Rechargeable batteries are notoriously difficult to assess. Batteries need to hold a lot of energy, deliver power and recharge quickly and safely. Currently, there are very few techniques that allow characterizing the state of cells at different stages of their life-cycle. We are presenting new battery assessment technology based on MRI and magnetometry techniques, which allow non-destructive scanning of rechargeable cells. The techniques are fast, can detect changes in the electrode chemistry that occur as the battery is charged and discharged, or sense a range of different defects at early stages. In particular, we can determine site-resolved state-of-charge (where charge is stored in the cell), current distributions, as well as tiny transient effects. The vision is to use a benchtop-type instrument, which could be deployed in a variety of ways. The aim is to improve safety and performance, help in predicting battery life, clarify failure modes, and aid in the development of next-generation cells. Both MRI and magnetometry provide complementary measurement modalities with their own strengths and limitations. MRI allows sensitive state of charge determination in a localized manner, and magnetometry allows the detection of extremely weak electrical currents, both DC and AC at the level of nA in principle. Both these techniques provide new opportunities for battery diagnostics and research and could help reducing the development cycle for new batteries, determining obscure battery failure modes, and study fundamental electrochemical processes. All these new methods are aimed at enhancing our ability to characterize cells at all stages from research and development to production, deployment, and recycling.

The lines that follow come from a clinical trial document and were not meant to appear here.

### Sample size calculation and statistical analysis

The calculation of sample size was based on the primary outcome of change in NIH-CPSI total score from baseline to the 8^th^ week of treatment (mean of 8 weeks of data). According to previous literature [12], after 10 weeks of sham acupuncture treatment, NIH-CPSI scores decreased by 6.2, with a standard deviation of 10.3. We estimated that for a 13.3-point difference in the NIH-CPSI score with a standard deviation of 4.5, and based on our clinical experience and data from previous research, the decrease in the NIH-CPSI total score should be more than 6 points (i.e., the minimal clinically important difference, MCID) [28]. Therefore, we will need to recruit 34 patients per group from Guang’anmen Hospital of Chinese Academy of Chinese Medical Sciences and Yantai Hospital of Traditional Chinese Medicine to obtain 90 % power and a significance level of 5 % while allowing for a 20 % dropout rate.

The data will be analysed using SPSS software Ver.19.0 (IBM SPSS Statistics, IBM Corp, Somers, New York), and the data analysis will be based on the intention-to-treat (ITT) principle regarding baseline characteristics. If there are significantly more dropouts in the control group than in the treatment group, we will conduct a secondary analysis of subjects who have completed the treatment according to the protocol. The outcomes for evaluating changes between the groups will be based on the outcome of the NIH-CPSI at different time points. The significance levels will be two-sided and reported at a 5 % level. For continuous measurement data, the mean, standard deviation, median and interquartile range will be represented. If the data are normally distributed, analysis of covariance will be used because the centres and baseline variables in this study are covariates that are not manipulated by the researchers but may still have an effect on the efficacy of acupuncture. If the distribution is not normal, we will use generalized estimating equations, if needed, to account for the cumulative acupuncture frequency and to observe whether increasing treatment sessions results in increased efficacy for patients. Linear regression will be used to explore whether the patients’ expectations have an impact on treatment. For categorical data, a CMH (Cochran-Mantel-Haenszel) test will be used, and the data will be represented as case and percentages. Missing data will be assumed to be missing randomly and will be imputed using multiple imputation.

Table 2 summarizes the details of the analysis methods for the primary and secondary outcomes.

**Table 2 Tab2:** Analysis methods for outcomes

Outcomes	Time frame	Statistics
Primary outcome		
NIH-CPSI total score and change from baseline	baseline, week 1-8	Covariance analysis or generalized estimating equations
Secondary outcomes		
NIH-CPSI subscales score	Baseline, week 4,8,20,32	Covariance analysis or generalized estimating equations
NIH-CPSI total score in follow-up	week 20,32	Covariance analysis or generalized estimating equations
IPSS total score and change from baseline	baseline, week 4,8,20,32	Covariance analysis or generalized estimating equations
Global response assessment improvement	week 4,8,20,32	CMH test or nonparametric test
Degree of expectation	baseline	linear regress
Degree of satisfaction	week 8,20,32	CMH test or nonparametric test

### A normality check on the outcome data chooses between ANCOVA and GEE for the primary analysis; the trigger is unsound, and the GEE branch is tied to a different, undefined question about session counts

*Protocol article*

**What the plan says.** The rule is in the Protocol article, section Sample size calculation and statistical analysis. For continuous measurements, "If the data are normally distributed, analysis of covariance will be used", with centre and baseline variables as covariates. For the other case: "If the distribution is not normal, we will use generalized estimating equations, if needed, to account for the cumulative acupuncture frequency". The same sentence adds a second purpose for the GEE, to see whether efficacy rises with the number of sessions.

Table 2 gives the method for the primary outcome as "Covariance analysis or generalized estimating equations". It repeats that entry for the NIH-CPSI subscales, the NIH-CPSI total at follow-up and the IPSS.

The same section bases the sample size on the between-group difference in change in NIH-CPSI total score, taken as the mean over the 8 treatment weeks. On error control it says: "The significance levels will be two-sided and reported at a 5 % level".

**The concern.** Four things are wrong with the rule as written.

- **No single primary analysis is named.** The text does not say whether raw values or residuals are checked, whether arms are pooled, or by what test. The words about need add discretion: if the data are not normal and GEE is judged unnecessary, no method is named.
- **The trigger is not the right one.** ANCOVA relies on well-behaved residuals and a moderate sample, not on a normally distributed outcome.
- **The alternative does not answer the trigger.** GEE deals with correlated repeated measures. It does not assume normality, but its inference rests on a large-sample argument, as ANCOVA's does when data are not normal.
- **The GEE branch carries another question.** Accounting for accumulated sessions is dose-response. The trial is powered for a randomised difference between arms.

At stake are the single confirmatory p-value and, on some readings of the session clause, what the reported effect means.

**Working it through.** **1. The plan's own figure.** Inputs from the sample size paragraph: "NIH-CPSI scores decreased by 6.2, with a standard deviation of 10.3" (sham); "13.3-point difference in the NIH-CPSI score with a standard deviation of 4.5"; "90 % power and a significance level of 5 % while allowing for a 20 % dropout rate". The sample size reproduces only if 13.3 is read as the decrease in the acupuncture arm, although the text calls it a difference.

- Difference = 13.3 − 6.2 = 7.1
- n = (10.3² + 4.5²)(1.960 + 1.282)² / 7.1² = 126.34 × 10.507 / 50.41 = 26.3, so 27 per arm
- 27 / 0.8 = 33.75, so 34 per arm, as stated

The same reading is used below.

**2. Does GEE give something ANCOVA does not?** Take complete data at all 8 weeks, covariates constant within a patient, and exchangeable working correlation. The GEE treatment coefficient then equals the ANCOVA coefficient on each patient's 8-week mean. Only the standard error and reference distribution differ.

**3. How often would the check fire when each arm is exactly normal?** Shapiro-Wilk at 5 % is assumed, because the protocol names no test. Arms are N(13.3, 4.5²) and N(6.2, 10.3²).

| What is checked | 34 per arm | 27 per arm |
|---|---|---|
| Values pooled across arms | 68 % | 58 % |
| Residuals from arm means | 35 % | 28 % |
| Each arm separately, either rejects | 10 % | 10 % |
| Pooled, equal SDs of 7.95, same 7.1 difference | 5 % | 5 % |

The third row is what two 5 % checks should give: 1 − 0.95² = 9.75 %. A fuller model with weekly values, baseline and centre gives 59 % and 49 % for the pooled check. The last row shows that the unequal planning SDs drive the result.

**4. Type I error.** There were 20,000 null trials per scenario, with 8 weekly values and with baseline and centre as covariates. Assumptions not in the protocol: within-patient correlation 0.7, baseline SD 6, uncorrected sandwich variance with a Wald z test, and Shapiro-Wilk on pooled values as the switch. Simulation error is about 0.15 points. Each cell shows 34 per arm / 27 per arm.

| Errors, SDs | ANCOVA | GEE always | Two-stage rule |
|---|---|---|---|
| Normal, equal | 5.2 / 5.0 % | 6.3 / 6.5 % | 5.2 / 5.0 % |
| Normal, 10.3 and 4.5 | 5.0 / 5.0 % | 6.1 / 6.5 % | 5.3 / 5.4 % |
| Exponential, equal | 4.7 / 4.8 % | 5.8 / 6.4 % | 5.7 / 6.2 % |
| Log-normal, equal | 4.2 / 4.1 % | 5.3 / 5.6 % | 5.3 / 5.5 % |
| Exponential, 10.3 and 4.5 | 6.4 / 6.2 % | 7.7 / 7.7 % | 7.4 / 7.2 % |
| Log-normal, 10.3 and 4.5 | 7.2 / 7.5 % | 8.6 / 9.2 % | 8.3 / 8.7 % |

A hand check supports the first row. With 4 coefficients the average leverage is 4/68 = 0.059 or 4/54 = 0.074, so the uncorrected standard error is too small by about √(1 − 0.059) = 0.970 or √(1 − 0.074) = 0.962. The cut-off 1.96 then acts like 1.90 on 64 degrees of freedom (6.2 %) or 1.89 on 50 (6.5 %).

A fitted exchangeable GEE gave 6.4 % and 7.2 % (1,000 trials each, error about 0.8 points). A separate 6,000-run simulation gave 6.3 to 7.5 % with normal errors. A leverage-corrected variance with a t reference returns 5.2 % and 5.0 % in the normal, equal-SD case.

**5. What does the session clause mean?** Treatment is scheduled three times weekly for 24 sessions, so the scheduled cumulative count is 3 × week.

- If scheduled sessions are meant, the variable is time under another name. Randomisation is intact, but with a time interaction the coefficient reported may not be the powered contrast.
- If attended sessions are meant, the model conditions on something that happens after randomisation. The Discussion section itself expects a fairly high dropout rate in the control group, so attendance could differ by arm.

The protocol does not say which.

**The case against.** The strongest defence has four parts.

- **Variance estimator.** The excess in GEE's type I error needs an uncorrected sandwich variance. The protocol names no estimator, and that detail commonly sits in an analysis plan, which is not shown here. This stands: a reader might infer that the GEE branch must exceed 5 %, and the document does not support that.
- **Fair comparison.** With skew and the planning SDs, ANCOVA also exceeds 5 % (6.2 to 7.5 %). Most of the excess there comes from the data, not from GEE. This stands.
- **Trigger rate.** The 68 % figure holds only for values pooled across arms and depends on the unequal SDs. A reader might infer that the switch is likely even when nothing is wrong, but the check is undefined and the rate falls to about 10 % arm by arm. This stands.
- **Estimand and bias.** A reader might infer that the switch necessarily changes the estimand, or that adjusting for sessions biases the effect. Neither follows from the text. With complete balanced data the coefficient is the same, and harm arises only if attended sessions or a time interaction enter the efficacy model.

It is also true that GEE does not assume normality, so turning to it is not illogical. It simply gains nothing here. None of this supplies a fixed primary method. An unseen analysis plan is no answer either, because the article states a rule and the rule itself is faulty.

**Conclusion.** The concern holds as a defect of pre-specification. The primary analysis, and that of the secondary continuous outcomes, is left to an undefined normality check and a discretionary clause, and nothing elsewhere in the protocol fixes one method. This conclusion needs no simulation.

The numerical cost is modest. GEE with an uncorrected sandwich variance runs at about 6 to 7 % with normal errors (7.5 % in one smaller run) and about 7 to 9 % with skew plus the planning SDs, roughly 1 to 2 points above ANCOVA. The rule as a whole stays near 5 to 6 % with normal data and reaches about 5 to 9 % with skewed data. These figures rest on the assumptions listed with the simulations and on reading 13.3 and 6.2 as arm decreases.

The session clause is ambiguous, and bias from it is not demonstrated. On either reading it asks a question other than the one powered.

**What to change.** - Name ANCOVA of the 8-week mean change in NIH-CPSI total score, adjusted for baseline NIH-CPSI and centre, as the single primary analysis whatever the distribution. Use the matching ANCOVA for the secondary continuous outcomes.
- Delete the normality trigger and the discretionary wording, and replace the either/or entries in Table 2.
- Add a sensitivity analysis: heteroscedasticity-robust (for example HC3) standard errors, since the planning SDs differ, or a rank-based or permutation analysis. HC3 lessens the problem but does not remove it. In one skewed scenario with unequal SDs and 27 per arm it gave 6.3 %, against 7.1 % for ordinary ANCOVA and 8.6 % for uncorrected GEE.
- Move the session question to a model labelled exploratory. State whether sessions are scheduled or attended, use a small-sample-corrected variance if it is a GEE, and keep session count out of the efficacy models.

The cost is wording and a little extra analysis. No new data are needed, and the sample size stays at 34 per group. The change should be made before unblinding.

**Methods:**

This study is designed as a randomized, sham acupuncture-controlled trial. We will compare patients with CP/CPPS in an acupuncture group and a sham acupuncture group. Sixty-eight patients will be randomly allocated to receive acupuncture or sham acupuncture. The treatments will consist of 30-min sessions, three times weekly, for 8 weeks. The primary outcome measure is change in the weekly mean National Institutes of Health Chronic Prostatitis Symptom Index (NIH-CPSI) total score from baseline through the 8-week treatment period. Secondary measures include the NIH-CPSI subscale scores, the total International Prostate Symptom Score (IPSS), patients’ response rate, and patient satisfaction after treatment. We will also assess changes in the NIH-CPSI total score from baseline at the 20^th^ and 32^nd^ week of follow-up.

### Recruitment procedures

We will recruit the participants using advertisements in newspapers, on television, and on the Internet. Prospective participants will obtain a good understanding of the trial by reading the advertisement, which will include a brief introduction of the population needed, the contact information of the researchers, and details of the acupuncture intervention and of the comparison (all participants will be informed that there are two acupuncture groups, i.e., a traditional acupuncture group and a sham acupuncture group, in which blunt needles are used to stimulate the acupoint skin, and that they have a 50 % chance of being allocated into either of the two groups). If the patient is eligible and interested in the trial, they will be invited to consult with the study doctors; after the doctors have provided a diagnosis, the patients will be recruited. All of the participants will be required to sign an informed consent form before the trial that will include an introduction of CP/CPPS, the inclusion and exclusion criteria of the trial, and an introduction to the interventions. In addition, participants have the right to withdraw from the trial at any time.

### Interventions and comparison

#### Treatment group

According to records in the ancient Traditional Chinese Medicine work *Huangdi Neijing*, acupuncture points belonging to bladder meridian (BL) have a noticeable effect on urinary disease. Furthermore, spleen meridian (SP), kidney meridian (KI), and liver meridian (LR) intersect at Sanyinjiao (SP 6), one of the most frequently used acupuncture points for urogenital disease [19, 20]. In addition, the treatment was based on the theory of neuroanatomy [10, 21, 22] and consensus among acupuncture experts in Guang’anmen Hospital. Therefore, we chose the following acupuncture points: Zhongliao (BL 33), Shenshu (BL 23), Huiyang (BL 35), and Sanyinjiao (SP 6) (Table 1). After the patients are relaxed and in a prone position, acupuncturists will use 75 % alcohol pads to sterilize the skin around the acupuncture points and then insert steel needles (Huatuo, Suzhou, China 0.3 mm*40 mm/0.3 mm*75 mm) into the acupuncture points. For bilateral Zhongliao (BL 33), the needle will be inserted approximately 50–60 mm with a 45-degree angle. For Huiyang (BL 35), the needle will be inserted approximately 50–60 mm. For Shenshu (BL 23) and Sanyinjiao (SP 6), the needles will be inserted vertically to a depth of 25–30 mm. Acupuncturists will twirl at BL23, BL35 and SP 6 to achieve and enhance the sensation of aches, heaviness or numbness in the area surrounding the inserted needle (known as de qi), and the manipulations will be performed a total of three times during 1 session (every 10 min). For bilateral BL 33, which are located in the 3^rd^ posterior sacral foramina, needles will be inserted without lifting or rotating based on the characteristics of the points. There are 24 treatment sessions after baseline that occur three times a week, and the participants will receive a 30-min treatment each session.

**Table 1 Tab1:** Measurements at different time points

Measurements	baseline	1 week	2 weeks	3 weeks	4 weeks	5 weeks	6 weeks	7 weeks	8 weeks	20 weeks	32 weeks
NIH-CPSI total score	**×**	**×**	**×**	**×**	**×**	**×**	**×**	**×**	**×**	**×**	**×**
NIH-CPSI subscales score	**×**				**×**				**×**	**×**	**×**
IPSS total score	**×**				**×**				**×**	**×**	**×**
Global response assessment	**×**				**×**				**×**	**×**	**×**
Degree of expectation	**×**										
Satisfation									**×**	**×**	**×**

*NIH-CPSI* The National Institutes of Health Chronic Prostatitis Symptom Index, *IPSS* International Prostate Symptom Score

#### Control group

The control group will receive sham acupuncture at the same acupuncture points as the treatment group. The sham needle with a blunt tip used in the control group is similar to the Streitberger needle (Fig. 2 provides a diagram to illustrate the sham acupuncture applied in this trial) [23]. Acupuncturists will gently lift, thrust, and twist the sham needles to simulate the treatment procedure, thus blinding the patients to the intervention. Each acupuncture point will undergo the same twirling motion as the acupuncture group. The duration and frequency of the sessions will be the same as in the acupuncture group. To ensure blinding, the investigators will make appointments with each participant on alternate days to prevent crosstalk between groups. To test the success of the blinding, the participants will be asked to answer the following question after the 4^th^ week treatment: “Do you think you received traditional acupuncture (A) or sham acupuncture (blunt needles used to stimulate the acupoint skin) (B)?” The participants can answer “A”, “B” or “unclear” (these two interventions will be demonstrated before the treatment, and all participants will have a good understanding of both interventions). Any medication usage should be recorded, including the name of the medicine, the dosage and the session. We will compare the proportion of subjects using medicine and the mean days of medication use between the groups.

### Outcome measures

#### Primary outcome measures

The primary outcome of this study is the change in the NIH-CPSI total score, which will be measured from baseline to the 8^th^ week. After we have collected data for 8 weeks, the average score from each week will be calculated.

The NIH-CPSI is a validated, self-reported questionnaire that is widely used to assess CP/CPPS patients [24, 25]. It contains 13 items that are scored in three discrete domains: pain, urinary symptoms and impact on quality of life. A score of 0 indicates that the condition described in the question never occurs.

Figure 1: (a) schematic for ioMRI, (b) atomic magnetometry setup, (c) alternating current mapping with ioMIR.
Alexej Jerschow is a Full Professor of Chemistry at New York University, where he leads an interdisciplinary research group in magnetic resonance. Most recently, his work has been divided between battery research using in situ NMR/MRI and magnetometry, and the study of nuclear spin singlet states and relaxation theory.